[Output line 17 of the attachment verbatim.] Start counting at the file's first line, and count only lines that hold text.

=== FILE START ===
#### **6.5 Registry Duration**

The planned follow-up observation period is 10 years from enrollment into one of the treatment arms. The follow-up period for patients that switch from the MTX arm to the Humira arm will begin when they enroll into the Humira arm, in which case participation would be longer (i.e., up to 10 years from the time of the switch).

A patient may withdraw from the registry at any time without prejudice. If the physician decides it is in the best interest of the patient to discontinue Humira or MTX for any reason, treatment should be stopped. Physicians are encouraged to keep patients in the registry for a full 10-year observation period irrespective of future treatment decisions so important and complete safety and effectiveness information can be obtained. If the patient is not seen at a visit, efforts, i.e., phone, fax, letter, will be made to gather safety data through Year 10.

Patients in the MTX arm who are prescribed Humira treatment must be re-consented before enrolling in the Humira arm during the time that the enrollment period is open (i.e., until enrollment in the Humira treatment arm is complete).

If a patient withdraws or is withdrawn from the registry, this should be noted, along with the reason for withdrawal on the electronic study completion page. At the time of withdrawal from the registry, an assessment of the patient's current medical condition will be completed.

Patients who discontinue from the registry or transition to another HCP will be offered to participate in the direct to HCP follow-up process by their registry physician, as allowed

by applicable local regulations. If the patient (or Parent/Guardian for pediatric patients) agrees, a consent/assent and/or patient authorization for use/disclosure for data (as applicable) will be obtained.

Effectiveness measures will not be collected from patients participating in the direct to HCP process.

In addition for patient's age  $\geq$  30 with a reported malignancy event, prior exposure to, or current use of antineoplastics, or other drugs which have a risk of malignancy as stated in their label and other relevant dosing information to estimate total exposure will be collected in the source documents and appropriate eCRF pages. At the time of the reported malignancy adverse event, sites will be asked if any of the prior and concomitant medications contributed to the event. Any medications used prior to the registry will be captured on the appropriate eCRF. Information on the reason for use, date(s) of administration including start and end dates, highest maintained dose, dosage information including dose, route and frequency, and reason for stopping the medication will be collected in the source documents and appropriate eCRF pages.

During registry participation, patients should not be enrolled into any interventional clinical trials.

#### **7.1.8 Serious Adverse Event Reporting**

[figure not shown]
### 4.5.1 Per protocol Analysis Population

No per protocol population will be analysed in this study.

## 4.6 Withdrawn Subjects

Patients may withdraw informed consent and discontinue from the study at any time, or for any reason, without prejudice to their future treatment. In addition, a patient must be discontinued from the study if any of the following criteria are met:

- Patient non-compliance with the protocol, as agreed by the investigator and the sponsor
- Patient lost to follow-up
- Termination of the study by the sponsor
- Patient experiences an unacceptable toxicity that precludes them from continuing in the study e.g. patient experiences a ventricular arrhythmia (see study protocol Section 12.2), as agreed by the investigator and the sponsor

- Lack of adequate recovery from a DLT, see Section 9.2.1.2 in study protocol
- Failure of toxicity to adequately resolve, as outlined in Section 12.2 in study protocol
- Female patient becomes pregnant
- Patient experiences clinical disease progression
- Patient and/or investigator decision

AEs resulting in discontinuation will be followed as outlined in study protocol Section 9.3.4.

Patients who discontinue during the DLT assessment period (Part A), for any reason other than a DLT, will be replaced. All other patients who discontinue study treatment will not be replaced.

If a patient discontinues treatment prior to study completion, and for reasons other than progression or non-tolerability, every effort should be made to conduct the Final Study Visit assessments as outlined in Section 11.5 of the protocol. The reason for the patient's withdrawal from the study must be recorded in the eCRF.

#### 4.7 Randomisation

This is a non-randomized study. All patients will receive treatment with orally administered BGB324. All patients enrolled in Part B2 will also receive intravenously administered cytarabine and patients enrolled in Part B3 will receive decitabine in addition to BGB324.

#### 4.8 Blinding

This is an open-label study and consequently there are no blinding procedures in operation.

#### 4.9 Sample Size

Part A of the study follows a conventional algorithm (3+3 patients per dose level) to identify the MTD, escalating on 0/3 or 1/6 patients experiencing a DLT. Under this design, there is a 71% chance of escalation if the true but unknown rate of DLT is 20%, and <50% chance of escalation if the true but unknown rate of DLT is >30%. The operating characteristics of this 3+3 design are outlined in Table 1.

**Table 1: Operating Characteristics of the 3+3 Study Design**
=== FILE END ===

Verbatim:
- Patient non-compliance with the protocol, as agreed by the investigator and the sponsor